Using genetically modified livestock to treat diarrhoea
Friday saw the annual return of Comic Relief, a charity event to raise money for both developing and developed countries. From David Brent to children with malaria, it’s an emotional roller coaster. Although I feel it lacks informative content and instead dwells on clips of sick children, there was some good focus on the need for improved vaccinations, and as always, better malaria prevention. Diarrhoea kills 1.8 million children each year, and although there are vaccinations available against Rotavirus, there are none for E. coli, which is a main cause. There are currently efforts to develop a vaccine against Enterotoxigenic E. coli, with some currently in clinical trials but there are other avenues for prevention and treatment that are being explored. One of these is the potential use of genetically modified agriculture and a recent study in PLoS ONE found genetically modifying goats’ milk could treat diarrhoea.
Researchers from the University of California used genetically modified goats that produce milk containing human lysozyme to treat diarrhoea. Lysozyme is an antibacterial enzyme produced in bodily fluids including breast milk. It plays an important role in fighting against infection and helps establish a healthy gut flora in breastfed infants. Transgenic animals producing lyosozyme containing milk have been investigated as a way to reduce infections such as mastitis in animals, but this is the first study investigating its potential to treat diarrhoea.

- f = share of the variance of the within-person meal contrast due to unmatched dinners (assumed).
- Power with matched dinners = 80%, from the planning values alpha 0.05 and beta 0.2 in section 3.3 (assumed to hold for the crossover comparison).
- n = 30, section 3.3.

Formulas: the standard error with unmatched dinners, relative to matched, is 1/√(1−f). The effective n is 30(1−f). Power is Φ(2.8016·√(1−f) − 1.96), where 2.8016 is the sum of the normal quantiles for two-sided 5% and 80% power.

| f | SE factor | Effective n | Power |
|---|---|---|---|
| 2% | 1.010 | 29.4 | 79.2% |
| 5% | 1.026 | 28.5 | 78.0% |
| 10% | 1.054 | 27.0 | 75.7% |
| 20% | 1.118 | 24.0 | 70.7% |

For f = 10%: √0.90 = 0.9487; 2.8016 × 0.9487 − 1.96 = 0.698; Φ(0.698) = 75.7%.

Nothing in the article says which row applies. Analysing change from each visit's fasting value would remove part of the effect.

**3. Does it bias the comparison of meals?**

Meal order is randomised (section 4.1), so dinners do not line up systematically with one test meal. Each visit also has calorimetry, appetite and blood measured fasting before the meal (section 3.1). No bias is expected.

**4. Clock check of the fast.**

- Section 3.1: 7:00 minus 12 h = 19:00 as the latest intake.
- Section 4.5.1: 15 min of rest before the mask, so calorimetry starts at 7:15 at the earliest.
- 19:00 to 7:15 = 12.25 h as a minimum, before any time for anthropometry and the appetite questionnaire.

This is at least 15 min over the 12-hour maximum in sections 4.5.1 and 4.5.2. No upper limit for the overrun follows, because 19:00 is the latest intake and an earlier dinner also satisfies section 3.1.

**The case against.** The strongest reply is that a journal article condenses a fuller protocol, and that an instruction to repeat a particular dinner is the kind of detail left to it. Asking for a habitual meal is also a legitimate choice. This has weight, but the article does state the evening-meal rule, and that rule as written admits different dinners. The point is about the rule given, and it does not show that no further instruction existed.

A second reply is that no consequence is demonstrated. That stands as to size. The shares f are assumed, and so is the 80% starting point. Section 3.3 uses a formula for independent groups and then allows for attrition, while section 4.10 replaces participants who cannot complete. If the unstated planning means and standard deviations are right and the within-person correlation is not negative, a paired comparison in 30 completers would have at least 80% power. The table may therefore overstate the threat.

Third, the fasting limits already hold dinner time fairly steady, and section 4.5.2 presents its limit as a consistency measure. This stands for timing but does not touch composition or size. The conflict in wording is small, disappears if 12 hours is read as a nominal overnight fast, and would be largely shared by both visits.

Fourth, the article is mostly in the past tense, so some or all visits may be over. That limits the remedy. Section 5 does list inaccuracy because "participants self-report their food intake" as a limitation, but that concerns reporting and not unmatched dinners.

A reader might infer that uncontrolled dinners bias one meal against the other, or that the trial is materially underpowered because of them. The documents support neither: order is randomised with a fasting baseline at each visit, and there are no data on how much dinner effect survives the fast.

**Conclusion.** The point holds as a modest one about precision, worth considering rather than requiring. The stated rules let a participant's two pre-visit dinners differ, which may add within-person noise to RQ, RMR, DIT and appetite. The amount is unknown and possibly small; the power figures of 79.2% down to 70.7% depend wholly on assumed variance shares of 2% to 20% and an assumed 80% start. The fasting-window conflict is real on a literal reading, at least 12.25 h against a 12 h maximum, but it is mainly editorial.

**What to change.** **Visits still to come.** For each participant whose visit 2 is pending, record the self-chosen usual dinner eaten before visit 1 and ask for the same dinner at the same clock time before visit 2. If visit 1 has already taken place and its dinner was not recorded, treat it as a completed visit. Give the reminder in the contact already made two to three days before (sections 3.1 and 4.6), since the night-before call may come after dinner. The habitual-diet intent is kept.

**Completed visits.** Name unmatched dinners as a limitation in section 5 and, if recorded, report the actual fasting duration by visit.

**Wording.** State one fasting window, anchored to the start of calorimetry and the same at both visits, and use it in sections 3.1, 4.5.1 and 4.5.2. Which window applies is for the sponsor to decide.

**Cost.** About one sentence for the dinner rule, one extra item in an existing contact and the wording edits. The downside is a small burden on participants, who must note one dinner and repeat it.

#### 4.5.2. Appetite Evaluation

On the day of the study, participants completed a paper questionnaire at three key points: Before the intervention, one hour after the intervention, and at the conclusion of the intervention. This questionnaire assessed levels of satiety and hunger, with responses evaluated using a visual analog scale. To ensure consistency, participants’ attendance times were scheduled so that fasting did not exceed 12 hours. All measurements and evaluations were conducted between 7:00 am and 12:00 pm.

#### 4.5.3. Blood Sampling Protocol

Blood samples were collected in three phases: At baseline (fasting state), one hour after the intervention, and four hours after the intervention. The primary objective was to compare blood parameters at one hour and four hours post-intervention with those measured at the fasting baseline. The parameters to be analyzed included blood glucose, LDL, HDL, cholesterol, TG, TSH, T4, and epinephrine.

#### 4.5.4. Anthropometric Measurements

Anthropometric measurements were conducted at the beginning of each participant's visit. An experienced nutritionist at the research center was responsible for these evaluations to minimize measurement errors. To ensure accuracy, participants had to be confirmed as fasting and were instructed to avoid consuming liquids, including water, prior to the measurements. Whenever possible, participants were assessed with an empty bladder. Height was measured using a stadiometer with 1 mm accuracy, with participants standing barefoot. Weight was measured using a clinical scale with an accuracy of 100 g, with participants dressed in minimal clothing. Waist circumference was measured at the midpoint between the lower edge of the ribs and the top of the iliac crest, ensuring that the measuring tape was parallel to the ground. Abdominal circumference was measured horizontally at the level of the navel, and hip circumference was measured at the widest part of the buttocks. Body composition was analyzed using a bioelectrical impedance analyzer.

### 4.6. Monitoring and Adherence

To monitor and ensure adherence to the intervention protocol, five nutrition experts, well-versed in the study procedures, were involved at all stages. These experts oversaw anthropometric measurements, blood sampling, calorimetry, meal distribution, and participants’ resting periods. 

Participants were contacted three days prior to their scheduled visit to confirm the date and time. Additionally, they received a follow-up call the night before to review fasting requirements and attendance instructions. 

The researchers infected pigs with Enterotoxigenic E. coli before feeding them milk containing lysozyme from transgenic goats. Pigs fed with the modified milk recovered faster than those fed normal milk, restoring intestinal function and immune cells to normal levels much quicker. This may offer a better alternative treatment to oral rehydration therapy when breast feeding cannot be used.
Diarrhoea is straightforward to treat, and it is terribly sad that it claims so many lives each year. This study has shown for the first time that livestock can be genetically altered to treat diarrhoea. Introducing such animals into developing countries could help reduce mortality rates caused not only by diarrhoea, but perhaps other bacterial infections. Hopefully, these results will pave way for further research on specifically modifying animals to help combat infectious disease in developing countries.